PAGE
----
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WEDNESDAY, JUNE 12, 2019
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The ABA Rare Bird Alert’s Weekly Highlights
Wednesday June 12, 2019   |
A First State Record Tricolored Heron was photographed in northeast Montana.

Two First State Records were recorded last week, a first Tricolored Heron was photographed in northeast Montana, and a first Swainson’s Warbler was literally recorded in Vermont. The Swainson’s Warbler was not seen, and was only recorded singing – an auditory First State Record. Call it strange, but only one Hooded Oriole was sighted in Wisconsin before 2019; however, a Fourth State Record Hooded Oriole was observed last week in Green Bay, Wisconsin – the third Hooded Oriole reported in the state this spring! The western islands of Alaska continue to provide exciting rare sightings of Asian species, and spring’s rare bird parade continues across North America, so read on.

 

STATE & PROVINCIAL RECORDS

First State Record Tricolored Heron – Opheim, Montana

First State Record Swainson’s Warbler – Conte Refuge, Vermont

Fourth State Record Hooded Oriole – Green Bay, Wisconsin

Fifth State Record Yellow-green Vireo – Carlsbad Caverns Park, New Mexico

Fifth State Record Mourning Warbler – Cactus Springs, Nevada

Sixth State Record Yellow-green Vireo – near Billings, Montana

Sixth Provincial Record Turkey Vulture – La Manche Park, Newfoundland

Sixth State Record Limpkin – Chelsea, Alabama

Ninth State Record Black-tailed Gull – Gazos Creek Beach, California

 

REALLY RARE FAR-WEST ALASKA SIGHTINGS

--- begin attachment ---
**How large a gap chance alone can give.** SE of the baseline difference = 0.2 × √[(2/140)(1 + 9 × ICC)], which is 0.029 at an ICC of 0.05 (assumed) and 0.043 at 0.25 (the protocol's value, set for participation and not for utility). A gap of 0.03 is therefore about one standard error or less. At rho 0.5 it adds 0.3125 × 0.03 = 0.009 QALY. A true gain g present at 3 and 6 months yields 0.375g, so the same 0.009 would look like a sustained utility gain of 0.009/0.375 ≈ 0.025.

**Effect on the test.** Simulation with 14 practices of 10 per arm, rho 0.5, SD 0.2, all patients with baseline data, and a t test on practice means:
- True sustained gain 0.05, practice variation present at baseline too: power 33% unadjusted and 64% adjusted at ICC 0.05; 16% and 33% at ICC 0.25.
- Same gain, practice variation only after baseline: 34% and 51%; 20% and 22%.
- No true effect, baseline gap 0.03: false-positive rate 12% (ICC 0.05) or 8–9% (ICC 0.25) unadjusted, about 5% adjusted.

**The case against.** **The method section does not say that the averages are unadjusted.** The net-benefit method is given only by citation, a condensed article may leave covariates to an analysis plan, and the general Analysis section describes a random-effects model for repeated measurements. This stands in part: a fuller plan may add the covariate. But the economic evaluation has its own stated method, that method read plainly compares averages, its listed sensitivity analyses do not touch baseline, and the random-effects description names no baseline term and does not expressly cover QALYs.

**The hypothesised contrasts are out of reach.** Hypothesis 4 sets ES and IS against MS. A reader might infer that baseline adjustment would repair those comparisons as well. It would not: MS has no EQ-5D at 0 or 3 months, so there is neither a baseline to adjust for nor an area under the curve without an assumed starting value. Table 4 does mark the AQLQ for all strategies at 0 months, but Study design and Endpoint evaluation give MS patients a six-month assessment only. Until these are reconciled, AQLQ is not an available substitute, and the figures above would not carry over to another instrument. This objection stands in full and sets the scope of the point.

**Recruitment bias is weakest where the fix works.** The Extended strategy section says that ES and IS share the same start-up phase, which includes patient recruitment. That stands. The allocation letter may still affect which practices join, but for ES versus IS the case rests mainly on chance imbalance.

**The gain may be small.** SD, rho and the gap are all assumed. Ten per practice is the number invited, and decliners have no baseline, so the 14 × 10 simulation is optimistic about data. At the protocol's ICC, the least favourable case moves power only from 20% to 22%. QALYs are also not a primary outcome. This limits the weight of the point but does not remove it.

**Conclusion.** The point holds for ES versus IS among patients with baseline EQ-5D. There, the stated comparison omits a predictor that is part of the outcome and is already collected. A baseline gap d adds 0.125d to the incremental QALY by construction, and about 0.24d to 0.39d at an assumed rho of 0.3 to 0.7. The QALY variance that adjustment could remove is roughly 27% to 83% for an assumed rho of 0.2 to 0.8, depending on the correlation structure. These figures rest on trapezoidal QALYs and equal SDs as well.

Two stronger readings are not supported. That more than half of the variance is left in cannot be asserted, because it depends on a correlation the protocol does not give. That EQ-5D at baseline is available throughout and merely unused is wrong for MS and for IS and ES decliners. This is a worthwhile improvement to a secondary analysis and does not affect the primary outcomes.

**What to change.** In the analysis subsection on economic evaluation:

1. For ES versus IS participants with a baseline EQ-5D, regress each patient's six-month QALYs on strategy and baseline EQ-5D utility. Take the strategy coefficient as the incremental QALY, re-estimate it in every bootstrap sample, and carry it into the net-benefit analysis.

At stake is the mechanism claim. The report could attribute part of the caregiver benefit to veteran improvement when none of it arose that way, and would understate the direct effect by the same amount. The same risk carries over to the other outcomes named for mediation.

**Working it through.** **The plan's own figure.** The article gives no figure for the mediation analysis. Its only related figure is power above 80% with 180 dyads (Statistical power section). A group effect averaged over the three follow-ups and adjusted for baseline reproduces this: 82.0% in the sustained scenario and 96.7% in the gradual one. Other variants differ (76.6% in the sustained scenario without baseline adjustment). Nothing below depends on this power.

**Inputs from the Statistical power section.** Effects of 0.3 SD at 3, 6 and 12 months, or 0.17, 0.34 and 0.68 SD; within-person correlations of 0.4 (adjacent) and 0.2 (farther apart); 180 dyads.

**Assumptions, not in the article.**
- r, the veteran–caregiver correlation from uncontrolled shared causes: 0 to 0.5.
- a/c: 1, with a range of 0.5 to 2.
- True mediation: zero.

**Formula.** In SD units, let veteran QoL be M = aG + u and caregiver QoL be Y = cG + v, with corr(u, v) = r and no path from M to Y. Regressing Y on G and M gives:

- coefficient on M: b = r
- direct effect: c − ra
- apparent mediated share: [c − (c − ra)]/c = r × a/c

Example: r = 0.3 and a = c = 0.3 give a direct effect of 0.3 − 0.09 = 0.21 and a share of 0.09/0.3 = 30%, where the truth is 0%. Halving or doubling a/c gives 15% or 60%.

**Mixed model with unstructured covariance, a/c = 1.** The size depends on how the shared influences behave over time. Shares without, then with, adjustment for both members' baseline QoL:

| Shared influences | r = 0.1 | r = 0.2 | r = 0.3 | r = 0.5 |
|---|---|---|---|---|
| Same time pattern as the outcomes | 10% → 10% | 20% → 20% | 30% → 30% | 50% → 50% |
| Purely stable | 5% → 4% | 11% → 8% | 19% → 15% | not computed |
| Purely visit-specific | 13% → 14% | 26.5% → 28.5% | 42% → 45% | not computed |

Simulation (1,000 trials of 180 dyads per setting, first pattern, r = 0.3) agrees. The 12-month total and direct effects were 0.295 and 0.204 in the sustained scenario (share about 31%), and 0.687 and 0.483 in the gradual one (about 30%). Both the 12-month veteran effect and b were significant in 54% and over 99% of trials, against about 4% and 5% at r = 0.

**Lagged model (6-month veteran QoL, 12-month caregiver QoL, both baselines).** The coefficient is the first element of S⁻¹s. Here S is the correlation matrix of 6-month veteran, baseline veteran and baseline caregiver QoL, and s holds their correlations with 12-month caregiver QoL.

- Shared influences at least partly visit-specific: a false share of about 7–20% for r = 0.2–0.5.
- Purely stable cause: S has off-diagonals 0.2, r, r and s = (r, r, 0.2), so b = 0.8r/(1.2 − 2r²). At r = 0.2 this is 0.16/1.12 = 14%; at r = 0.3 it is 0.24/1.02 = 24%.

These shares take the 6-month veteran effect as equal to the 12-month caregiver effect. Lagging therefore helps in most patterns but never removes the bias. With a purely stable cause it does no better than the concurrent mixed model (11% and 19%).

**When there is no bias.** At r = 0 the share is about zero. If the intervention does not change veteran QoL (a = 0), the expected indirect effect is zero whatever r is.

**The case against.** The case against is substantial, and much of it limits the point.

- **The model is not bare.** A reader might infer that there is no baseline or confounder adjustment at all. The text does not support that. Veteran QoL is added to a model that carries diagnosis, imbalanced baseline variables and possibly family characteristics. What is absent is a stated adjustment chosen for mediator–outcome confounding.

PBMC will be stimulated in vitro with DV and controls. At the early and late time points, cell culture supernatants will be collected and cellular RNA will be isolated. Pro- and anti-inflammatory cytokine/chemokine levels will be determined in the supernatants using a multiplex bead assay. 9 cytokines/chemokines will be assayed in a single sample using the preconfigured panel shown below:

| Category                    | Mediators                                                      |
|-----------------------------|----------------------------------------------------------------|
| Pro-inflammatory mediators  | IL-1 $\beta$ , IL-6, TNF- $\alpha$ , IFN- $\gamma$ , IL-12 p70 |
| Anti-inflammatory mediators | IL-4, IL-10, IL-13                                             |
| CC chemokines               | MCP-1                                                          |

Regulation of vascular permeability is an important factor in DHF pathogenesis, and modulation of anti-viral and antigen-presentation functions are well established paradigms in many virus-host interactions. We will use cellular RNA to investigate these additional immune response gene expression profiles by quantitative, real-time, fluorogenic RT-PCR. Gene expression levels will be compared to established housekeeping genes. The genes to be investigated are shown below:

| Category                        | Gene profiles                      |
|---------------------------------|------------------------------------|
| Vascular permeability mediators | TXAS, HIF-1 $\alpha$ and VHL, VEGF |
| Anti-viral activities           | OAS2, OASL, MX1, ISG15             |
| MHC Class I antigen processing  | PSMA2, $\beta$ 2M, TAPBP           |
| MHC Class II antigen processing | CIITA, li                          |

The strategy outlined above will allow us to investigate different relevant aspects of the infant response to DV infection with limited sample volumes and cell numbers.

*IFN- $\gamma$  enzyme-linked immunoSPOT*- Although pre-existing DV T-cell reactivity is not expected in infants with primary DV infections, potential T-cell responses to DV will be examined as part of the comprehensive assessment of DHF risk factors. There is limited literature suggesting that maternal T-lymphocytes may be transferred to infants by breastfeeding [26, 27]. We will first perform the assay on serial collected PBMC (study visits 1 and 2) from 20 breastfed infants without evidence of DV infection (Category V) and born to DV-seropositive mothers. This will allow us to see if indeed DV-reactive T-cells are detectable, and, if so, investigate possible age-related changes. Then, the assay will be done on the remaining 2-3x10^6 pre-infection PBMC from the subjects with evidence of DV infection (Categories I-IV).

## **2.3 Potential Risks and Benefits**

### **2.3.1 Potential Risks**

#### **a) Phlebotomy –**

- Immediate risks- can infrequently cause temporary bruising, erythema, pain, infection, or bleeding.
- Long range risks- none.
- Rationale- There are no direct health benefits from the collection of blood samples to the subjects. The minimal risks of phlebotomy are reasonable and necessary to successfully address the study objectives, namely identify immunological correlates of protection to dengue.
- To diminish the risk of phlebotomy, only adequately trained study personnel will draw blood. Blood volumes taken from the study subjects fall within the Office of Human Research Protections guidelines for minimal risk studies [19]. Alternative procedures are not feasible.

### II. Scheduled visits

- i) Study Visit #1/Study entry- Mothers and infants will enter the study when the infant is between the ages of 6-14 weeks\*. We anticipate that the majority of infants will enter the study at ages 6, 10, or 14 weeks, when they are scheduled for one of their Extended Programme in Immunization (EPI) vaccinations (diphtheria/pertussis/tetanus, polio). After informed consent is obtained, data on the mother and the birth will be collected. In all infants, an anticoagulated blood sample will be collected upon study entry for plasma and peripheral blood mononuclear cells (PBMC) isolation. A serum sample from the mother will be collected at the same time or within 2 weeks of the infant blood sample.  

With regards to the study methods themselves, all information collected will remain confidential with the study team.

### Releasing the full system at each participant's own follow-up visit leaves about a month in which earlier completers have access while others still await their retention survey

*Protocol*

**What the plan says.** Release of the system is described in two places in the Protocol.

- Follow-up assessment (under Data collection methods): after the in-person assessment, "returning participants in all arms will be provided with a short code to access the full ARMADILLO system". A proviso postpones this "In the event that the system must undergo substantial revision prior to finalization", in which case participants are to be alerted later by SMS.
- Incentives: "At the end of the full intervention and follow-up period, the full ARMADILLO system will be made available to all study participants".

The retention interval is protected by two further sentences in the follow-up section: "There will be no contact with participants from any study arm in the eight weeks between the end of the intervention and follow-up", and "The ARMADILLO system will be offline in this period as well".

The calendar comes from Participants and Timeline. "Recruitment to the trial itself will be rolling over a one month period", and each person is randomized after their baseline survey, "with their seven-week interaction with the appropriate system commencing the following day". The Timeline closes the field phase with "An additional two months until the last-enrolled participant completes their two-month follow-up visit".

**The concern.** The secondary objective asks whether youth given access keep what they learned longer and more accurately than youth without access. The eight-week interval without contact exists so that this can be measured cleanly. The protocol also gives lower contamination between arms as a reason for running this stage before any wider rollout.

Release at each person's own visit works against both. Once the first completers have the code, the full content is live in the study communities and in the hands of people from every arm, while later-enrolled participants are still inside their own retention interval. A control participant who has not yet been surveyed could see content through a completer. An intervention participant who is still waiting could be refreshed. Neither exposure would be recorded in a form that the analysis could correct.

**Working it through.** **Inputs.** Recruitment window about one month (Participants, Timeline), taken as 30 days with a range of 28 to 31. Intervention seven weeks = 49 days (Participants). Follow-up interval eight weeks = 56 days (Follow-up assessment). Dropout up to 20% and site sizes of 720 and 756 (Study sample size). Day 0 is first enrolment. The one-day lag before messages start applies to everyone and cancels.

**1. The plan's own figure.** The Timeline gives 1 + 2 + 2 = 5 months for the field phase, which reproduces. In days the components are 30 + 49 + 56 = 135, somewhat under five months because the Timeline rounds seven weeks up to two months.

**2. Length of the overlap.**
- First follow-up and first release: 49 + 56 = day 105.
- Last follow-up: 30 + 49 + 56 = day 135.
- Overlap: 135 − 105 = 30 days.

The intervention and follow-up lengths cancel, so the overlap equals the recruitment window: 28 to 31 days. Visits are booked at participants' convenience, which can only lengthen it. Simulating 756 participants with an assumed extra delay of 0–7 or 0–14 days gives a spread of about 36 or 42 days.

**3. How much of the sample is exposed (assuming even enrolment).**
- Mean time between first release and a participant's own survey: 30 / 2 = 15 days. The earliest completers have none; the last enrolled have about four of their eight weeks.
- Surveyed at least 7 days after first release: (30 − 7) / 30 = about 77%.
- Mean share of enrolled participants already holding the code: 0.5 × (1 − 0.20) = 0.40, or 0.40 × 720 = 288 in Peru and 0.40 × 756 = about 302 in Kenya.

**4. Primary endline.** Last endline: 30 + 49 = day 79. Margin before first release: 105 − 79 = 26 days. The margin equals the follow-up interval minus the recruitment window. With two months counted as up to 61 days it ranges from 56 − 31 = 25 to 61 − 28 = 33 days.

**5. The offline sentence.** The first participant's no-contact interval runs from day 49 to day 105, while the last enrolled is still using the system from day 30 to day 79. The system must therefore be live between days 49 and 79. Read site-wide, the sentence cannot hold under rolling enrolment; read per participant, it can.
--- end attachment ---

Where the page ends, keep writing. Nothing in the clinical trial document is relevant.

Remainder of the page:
Eyebrowed Thrush, Hawfinch, and Common Greenshank – Adak Island, Alaska

Common Greenshank – Gambell, St. Lawrence Island, Alaska

Eyebrowed Thrush and Lesser Sand Plover – St. Paul Island, Alaska

 

REALLY RARE SIGHTINGS

Ruff – Winnipeg, Manitoba

Little Egret – Bombay Hook Refuge, Delaware

Black-headed Gull – Tawas State Park, Michigan

Northern Parula – Deer Flat Refuge, Idaho

Western Tanager – Saguenay, Quebec

Lark Bunting – Seal Island, Nova Scotia

Scissor-tailed Flycatcher – near Easton, Connecticut

Scissor-tailed Flycatcher – Goose Lake, California

Yellow-throated Warbler – Monteregie, Quebec

Red-necked Phalarope – Apple Grove, West Virginia

Red Phalarope – Houston, Texas

Heermann’s Gull – San Carlos Lake, Arizona

Great-tailed Grackle – Portland, Oregon

Limpkin – Beidler Forest Audubon Center, South Carolina

Black Phoebe – Anahim Lake, British Columbia

 

REALLY RARE DUCK SIGHTINGS

Black-bellied Whistling Duck – Blockhouse, Nova Scotia

Black-bellied Whistling Ducks – Oceanside and Wantagh, New York

Black-bellied Whistling Duck – Baltimore, Maryland

Black-bellied Whistling Ducks – Lake Frederick, Virginia

 

Some especially exciting rare birds that were reported during past weeks continue to be monitored by birders, including the White-tailed Eagle and Red-flanked Bluetail on St. Paul Island, Alaska; the Common Crane in Arizona, the pair of Slate-throated Redstarts reported in Big Bend National Park in west Texas, the Red-footed Booby in coastal California, the Little Egrets in southern Maine, and the Zenaida Dove in south Florida. As spring blends to summer, rare bird sightings continue to proliferate. Birders are active, and they are finding many surprising birds each week – you may even find the next rare bird!

For more information, see the American Birding Association’s Rare Bird Alert at http://blog.aba.org/2019/06/rare-bird-alert-june-7-2019.html Special Thanks to the ABA, and Nate Swick, who does such a great job of compiling the ABA’s Rare Bird Alert, which we use to prepare this weekly replay.

You can often find more information about individual rare bird sightings from the state rare bird alert listserves that you can access at http://birding.aba.org/ or at https://www.facebook.com/groups/ABArare/


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